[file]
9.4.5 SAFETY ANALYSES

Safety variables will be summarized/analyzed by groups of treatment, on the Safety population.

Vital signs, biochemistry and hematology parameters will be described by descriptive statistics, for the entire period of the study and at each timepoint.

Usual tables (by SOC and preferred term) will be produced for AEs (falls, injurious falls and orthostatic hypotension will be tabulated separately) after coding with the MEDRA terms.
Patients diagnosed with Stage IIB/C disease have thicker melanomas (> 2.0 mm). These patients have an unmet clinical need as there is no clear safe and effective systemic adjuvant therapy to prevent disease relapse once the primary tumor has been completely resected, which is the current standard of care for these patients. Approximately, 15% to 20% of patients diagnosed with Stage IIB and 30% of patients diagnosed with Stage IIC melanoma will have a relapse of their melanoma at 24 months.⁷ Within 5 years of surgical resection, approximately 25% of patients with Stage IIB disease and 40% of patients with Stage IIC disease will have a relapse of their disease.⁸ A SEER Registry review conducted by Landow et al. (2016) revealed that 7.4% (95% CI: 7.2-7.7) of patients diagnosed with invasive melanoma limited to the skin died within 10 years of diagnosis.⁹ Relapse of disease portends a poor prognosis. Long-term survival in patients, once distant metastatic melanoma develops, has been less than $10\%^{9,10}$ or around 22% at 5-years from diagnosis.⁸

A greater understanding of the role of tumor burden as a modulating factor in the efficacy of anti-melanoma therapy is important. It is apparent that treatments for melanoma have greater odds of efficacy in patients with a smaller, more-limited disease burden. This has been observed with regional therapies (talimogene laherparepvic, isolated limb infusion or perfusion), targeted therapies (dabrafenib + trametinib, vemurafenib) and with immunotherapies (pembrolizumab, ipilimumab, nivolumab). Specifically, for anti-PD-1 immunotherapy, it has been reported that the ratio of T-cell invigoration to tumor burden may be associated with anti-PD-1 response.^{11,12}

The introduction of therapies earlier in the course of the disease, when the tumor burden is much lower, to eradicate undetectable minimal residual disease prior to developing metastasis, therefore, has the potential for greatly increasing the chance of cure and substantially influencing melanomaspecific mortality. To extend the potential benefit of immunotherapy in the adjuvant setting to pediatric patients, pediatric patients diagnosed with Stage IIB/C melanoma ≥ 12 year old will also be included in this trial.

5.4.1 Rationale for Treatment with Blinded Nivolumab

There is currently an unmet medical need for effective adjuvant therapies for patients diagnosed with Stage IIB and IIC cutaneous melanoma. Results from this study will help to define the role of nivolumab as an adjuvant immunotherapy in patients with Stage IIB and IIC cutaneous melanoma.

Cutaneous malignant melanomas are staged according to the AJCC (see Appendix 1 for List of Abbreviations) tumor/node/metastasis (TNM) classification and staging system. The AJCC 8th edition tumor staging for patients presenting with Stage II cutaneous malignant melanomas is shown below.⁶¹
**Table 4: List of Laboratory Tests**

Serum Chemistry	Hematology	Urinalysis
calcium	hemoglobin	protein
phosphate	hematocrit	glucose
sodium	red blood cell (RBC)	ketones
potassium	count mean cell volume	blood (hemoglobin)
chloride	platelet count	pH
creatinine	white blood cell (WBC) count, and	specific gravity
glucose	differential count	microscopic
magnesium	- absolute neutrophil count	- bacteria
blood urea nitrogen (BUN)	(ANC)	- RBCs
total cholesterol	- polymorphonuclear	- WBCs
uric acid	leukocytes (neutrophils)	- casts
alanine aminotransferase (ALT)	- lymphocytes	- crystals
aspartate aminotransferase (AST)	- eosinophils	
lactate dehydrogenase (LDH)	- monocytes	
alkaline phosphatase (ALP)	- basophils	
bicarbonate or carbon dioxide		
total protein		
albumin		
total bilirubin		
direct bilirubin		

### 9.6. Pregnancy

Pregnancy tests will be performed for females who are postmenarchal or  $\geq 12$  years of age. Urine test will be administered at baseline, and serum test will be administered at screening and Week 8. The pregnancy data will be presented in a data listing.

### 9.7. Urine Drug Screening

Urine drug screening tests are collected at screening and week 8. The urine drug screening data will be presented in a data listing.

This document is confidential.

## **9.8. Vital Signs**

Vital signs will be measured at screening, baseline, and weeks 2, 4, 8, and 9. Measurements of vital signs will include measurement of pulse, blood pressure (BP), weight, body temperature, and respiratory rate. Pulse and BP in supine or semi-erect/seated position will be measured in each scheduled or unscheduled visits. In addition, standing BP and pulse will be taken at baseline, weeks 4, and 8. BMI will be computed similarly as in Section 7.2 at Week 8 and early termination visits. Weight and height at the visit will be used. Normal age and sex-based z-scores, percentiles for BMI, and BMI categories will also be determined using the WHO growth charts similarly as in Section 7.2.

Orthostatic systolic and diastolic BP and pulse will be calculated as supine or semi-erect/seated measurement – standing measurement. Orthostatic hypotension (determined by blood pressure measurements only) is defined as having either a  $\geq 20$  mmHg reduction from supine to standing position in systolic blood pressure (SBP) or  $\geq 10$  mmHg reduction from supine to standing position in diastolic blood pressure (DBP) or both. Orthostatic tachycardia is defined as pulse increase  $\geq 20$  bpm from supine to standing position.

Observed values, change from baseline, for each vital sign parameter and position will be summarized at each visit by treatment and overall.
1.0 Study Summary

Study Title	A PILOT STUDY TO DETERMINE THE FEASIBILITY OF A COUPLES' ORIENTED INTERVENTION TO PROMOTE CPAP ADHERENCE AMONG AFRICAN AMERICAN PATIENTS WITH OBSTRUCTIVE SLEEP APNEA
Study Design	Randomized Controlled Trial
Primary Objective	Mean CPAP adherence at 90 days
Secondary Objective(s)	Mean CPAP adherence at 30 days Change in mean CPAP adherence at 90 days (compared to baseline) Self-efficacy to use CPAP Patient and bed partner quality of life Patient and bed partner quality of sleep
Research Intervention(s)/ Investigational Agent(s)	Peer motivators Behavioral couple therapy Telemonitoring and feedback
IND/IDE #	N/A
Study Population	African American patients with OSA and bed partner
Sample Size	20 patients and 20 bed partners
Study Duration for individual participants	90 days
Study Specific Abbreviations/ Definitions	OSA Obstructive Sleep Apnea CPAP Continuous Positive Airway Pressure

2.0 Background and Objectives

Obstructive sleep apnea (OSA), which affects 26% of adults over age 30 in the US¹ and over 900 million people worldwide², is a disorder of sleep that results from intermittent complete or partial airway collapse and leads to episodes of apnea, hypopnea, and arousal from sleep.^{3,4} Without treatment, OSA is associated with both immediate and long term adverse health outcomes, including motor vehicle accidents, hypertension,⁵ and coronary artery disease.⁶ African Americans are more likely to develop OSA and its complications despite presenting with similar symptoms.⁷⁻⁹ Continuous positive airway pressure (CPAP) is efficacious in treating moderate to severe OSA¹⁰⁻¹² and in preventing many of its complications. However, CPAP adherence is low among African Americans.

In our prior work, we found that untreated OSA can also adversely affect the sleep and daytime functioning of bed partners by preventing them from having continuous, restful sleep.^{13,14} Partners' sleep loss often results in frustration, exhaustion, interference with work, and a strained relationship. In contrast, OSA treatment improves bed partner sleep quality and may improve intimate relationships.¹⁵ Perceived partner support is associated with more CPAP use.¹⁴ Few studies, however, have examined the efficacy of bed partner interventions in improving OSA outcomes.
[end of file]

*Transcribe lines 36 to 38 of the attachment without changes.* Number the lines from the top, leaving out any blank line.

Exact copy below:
Urine drug screening tests are collected at screening and week 8. The urine drug screening data will be presented in a data listing.

This document is confidential.

## **9.8. Vital Signs**